COVID-19 has undermined consumers’ sense of normalcy and forced them to make determinations about how they will ensure their own well-being. In an Ipsos study published in early February, as the Omicron variant was in sharp decline in the United States, only 21% of people polled felt that social settings should open up with no restrictions, while 29% wanted to move in that direction with some precautions, 23% wanted to mostly keep requirements in place, and 21% actually wanted to increase mask mandates and vaccine requirements.
Even in a March 1 Ipsos report, 51% of people supported their state or local government requiring masks in public places, which includes supermarkets; this percentage was down significantly but not dramatically from the 63% reported for the previous six months. The numbers suggest that consumers are making decisions about their health in public places and erring on the side of caution.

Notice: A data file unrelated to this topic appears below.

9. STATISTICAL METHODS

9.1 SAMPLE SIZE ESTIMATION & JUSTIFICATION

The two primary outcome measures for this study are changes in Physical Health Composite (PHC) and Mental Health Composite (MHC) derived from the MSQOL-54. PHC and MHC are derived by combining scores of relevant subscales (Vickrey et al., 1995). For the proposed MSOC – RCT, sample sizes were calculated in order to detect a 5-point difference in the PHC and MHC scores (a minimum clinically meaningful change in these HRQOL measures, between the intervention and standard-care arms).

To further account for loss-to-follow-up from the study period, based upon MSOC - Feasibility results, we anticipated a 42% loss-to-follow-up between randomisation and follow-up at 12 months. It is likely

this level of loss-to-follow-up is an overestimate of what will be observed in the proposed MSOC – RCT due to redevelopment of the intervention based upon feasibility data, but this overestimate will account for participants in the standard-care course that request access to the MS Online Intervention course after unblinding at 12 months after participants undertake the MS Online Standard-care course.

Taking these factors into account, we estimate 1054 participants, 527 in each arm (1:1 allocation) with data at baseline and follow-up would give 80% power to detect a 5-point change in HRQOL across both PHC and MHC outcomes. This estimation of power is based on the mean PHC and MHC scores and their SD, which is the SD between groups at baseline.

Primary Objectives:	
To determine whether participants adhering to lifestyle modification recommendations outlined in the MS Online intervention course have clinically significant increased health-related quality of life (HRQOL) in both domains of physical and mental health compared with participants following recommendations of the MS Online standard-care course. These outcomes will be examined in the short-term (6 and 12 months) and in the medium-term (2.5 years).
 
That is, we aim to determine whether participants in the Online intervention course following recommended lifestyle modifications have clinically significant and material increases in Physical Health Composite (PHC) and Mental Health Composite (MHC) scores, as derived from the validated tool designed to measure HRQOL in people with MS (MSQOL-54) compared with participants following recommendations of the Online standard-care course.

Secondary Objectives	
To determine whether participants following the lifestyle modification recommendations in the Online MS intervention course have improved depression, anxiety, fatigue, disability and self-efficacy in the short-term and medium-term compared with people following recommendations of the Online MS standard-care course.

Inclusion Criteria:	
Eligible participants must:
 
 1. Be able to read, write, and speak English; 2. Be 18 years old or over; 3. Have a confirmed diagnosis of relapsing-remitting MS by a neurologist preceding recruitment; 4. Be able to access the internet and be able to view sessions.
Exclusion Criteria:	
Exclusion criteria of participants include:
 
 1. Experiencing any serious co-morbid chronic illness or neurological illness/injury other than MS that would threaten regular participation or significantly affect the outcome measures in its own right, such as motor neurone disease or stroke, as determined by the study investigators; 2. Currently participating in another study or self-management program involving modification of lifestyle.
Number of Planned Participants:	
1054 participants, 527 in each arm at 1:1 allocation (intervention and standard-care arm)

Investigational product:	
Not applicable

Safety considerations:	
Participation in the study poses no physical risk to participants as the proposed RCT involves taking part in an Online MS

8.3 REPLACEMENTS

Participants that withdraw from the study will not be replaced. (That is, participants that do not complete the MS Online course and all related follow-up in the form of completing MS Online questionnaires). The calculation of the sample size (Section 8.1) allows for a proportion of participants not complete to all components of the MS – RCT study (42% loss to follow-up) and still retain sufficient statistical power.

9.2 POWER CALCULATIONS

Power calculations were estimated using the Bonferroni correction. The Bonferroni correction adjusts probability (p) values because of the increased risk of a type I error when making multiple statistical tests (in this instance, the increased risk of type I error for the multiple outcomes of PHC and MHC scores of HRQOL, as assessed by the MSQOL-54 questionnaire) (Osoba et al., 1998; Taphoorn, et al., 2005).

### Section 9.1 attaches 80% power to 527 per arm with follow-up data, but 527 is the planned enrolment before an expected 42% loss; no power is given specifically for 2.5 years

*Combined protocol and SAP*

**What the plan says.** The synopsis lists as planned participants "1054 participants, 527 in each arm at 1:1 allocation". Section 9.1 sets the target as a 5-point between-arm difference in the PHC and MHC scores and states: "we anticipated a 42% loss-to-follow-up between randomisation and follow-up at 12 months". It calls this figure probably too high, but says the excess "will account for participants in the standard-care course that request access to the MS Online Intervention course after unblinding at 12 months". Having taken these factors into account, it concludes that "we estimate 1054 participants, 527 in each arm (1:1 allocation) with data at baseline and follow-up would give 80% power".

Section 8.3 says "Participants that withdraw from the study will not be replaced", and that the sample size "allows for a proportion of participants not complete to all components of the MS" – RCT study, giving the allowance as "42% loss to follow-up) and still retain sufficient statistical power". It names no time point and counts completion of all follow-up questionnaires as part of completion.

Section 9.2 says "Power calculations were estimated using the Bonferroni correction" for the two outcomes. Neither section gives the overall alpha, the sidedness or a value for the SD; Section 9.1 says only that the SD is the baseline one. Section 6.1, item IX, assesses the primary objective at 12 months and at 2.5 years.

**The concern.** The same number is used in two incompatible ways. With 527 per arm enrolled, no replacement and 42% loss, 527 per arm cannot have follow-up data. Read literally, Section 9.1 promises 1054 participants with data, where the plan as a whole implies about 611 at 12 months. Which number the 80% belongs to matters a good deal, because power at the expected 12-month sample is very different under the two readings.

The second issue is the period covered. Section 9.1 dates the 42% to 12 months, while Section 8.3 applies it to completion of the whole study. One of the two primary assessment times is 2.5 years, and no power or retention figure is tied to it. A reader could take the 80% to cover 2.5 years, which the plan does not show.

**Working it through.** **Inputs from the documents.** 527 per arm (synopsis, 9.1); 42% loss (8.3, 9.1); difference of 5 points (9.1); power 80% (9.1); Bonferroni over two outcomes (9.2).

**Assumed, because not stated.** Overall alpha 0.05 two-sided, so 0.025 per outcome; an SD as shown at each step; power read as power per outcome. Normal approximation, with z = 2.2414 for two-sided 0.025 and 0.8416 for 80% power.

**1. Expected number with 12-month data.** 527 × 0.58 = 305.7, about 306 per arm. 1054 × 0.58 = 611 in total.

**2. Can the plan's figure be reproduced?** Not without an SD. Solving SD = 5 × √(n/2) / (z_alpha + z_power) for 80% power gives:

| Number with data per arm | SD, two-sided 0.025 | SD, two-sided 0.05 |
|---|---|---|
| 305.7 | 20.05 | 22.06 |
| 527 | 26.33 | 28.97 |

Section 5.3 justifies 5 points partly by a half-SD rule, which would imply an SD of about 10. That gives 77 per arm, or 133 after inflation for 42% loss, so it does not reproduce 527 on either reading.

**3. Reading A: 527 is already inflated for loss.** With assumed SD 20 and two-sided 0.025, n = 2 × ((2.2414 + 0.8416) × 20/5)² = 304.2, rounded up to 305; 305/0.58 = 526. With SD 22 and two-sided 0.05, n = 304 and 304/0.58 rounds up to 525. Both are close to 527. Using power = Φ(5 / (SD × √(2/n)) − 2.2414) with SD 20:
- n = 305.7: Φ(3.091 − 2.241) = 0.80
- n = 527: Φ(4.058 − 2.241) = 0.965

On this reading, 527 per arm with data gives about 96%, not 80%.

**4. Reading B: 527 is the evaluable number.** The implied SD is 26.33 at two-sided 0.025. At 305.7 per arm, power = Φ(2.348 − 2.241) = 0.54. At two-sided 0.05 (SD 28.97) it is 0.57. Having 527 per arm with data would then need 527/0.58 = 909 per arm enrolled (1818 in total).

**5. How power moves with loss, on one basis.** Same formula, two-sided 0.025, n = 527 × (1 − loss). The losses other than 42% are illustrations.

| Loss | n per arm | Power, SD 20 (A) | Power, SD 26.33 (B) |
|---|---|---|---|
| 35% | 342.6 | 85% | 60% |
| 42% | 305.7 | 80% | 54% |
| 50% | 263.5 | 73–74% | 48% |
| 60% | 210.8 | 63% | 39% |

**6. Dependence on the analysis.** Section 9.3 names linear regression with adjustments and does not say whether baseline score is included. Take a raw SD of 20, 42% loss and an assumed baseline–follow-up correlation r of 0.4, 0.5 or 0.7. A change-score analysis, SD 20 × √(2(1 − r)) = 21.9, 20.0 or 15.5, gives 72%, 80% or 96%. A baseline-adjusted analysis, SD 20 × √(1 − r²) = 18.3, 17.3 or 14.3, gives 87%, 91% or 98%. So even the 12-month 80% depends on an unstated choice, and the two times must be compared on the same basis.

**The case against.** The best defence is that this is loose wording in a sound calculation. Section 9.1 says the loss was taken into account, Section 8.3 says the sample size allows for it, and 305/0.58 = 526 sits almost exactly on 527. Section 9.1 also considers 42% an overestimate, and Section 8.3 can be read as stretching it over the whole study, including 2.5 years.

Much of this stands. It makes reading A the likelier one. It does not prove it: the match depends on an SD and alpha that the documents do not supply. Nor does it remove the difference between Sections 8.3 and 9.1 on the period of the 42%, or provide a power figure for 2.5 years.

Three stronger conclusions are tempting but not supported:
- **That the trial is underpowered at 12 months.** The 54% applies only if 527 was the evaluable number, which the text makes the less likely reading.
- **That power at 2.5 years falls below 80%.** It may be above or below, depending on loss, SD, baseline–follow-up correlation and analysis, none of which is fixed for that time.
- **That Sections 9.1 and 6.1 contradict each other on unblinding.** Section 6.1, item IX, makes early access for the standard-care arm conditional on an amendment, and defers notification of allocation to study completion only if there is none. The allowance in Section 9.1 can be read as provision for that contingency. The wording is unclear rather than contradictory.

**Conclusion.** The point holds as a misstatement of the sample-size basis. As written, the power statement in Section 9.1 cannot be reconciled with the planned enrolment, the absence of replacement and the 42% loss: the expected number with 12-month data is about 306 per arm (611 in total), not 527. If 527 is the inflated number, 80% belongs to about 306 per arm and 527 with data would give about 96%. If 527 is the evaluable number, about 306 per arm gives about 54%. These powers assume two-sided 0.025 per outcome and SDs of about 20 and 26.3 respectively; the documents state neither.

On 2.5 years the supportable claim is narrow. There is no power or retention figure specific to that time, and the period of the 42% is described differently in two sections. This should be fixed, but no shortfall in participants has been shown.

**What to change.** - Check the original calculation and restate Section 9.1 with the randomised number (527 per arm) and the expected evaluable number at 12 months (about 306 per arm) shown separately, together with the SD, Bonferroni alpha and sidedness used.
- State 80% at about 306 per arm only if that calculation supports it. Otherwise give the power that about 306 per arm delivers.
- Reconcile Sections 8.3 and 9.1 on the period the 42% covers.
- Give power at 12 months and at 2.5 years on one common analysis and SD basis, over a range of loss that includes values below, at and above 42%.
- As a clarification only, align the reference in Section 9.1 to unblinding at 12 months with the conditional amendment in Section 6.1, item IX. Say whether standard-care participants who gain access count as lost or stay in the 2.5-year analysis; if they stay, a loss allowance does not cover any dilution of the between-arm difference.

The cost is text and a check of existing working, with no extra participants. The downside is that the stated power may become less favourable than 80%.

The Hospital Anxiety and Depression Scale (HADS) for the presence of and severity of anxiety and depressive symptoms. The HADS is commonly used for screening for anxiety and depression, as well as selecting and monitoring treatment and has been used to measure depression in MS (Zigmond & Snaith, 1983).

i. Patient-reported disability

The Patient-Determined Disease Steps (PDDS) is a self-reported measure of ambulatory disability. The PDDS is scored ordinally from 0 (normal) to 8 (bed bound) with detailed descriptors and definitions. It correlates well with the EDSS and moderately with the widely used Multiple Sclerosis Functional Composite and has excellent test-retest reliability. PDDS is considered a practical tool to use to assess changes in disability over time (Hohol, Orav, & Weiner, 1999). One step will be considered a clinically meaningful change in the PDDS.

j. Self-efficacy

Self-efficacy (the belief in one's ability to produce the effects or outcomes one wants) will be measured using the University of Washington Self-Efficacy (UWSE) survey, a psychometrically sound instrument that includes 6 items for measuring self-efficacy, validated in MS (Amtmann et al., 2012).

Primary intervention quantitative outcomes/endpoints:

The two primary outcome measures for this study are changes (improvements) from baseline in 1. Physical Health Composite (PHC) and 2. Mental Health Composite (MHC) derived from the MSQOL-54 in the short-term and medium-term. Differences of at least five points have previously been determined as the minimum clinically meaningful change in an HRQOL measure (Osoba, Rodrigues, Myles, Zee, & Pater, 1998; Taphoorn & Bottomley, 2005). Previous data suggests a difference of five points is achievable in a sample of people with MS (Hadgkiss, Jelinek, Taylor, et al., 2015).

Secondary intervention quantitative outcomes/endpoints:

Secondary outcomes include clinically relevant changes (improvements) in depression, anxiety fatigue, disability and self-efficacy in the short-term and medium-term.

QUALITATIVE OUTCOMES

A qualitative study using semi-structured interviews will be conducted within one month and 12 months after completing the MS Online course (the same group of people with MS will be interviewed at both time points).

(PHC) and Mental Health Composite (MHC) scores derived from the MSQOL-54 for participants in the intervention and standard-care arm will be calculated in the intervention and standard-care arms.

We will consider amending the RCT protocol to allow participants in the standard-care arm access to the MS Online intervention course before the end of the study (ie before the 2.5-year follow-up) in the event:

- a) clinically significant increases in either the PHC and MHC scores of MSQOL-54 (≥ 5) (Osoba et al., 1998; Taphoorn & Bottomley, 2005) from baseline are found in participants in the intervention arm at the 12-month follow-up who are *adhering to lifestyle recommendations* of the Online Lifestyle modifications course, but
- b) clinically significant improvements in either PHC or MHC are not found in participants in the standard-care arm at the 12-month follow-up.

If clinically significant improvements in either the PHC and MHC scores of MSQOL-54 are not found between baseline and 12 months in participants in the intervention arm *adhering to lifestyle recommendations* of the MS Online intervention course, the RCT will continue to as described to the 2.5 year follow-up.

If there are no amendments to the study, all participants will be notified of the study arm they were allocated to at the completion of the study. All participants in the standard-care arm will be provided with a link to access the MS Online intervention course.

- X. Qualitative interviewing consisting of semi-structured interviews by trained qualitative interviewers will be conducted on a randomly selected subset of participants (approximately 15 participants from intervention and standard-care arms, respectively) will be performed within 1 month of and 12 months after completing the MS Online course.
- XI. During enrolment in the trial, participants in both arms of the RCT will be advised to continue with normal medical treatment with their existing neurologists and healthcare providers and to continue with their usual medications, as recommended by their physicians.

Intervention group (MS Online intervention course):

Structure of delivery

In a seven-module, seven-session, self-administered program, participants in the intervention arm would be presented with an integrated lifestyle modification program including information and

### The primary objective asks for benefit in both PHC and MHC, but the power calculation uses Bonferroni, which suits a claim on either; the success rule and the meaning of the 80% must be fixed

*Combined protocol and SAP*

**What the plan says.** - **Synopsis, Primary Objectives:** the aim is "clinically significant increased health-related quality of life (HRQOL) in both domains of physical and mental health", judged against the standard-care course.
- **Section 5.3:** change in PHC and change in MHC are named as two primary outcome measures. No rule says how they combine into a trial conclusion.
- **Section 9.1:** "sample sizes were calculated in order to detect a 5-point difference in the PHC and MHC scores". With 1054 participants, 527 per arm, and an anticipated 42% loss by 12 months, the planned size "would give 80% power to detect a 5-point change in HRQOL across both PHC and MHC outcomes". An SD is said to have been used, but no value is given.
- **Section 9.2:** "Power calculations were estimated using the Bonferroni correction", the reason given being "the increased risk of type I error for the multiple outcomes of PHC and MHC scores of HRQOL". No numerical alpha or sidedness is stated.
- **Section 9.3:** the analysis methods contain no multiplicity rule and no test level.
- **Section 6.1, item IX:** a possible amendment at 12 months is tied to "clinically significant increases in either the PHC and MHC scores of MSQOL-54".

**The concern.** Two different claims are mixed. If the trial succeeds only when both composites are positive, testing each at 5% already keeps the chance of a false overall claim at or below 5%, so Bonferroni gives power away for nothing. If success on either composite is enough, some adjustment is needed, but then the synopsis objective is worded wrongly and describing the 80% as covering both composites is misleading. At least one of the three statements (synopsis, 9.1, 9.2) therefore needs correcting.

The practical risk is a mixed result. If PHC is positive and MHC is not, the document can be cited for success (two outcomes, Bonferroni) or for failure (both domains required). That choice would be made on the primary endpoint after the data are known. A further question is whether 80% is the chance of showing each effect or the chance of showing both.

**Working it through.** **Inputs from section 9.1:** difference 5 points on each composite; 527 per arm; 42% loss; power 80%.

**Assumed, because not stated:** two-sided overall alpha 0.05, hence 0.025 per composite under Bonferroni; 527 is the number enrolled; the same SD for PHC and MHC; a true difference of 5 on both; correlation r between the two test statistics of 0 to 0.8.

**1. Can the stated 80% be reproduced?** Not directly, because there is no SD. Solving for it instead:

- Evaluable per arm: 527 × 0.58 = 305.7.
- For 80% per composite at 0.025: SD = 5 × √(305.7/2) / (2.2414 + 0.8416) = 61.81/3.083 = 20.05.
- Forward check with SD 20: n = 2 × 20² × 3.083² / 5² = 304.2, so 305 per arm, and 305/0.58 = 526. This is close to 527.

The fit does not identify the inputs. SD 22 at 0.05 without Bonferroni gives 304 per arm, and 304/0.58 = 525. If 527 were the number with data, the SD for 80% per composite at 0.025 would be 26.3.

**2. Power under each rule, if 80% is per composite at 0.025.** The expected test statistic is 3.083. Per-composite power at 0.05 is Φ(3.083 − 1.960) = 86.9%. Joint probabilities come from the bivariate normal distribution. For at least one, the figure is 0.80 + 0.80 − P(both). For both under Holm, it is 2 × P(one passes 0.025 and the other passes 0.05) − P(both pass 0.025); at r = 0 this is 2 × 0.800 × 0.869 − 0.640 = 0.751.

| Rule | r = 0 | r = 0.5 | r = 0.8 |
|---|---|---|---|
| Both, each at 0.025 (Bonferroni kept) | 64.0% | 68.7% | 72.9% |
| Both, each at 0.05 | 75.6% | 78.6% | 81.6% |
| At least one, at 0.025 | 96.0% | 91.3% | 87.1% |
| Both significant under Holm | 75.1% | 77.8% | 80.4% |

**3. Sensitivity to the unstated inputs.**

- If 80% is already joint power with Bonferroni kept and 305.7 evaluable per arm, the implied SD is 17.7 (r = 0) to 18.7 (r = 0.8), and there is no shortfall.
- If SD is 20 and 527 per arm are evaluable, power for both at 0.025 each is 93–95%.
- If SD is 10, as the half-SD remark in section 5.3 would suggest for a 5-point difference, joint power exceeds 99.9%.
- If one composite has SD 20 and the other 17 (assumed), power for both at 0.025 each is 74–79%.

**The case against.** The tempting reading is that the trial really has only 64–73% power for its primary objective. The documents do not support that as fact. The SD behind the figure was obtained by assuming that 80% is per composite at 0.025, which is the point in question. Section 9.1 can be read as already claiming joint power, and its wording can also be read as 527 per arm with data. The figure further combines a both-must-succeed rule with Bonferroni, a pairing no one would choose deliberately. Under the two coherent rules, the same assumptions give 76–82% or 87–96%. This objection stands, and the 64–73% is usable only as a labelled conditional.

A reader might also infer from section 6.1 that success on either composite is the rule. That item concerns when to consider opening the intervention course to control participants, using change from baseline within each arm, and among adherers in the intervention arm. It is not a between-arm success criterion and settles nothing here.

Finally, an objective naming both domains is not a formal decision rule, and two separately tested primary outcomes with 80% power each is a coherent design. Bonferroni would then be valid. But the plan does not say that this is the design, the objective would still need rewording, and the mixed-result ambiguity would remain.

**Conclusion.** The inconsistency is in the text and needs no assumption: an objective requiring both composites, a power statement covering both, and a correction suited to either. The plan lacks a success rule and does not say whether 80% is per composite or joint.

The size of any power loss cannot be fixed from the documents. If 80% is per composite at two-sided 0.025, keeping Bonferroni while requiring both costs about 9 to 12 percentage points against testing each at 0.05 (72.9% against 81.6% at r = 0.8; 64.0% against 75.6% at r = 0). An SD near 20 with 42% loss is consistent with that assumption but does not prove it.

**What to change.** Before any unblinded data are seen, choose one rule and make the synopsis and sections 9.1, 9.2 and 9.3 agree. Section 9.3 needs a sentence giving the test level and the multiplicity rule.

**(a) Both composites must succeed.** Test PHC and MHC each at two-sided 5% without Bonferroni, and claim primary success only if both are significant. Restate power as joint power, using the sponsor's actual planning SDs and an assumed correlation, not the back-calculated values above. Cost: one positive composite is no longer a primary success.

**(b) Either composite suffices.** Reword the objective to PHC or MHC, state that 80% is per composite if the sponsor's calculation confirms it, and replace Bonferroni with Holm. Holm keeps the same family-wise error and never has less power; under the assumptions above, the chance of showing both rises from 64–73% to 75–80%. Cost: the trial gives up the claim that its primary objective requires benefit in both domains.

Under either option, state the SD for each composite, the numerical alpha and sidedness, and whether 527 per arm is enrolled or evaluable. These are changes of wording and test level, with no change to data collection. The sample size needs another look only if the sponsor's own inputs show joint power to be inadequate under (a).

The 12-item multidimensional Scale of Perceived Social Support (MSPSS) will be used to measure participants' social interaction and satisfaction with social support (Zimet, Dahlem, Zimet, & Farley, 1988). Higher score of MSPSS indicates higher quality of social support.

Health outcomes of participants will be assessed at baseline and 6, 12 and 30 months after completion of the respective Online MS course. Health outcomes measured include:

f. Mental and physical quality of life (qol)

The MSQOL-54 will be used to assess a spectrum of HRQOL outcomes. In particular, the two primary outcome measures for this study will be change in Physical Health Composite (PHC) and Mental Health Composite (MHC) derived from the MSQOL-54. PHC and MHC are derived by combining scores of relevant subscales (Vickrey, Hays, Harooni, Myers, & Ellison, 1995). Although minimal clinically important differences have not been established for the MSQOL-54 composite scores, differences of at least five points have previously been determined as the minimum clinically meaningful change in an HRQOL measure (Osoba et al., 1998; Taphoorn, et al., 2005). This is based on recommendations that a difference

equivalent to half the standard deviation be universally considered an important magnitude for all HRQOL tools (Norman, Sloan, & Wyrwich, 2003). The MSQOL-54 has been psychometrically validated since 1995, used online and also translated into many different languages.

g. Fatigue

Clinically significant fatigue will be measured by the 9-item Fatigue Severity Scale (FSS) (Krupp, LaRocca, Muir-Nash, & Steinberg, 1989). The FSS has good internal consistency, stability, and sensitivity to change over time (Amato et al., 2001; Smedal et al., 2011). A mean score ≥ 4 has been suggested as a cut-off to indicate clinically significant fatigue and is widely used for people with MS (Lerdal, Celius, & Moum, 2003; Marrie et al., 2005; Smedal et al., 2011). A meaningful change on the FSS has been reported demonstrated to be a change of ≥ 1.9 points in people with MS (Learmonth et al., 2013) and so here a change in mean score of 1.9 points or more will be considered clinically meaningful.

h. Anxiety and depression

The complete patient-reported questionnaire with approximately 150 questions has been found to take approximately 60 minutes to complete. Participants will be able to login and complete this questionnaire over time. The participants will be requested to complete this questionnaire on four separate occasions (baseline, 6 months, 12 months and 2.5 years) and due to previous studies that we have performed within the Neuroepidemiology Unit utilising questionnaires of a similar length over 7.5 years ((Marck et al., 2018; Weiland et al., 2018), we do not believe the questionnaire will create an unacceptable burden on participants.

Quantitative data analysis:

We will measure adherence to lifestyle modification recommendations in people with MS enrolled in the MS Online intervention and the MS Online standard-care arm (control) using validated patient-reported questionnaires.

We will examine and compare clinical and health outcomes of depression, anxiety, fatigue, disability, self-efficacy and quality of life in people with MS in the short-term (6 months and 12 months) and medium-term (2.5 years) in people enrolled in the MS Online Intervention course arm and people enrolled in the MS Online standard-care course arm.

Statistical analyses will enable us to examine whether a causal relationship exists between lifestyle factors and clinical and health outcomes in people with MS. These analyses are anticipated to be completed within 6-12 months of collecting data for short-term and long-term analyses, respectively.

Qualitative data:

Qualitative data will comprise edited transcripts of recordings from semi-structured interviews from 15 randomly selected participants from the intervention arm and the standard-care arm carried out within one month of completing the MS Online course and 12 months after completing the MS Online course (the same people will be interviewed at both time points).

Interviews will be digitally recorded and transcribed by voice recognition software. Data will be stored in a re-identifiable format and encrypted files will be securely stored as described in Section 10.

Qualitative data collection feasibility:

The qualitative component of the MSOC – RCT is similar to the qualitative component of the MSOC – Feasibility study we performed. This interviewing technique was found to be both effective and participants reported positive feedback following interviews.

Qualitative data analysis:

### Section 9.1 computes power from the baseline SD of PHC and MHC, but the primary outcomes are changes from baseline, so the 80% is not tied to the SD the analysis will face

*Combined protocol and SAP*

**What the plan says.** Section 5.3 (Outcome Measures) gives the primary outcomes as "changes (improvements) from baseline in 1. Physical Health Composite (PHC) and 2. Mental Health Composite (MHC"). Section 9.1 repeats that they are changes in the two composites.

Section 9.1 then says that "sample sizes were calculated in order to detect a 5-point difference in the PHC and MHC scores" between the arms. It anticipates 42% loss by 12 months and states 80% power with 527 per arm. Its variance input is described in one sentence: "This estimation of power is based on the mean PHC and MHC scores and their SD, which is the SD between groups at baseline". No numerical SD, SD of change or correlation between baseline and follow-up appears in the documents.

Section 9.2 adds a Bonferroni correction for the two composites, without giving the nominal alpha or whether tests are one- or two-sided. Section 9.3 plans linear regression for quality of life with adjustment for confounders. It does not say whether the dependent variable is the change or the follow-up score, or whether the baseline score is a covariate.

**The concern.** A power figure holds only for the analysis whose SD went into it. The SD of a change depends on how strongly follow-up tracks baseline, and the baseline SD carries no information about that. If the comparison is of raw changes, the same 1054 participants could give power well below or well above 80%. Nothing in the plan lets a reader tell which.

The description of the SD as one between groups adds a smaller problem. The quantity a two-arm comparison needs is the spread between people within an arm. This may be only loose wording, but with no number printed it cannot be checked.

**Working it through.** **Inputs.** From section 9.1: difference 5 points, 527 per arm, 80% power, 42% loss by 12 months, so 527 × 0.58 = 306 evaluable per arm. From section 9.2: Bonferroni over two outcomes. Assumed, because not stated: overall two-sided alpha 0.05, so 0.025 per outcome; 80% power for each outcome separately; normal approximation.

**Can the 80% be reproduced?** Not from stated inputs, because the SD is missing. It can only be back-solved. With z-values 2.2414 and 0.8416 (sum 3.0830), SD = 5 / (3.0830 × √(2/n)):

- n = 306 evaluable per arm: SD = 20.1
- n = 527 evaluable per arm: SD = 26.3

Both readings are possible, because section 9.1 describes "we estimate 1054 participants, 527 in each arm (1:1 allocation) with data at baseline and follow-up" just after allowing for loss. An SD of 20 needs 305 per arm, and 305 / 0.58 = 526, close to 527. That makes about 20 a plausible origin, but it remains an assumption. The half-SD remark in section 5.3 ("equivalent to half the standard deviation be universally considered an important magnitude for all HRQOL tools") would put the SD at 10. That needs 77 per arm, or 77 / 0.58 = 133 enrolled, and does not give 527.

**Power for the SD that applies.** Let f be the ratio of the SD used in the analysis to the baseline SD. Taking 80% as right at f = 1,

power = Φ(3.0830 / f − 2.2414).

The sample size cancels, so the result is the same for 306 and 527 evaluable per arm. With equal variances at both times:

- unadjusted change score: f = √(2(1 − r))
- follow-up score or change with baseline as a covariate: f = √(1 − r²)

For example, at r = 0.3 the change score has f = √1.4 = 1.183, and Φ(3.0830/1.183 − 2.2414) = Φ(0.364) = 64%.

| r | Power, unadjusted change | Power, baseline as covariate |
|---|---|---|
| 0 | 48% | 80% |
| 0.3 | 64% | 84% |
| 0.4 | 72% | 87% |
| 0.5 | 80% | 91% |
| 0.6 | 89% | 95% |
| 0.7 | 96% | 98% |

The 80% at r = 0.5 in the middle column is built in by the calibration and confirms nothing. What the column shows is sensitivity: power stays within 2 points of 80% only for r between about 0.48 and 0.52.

Even as the virus becomes less of an issue, the tacit agreement between shoppers and supermarket operators or anyone selling food remains at a somewhat elevated level of consciousness.
“Grocery shoppers deserve and expect a safe shopping experience,” says Ashley Eisenbeiser, senior director, food and product safety programs at Arlington, Va.-based FMI — The Food Industry Association. “Recent consumer research conducted by FMI and published in the ‘FMI U.S. Grocery Shopper Trends 2021’ report shows 72% of customers expect a store to be clean and neat. Additionally, 91% of shoppers trust their grocery store to ensure that the food they purchase is safe.”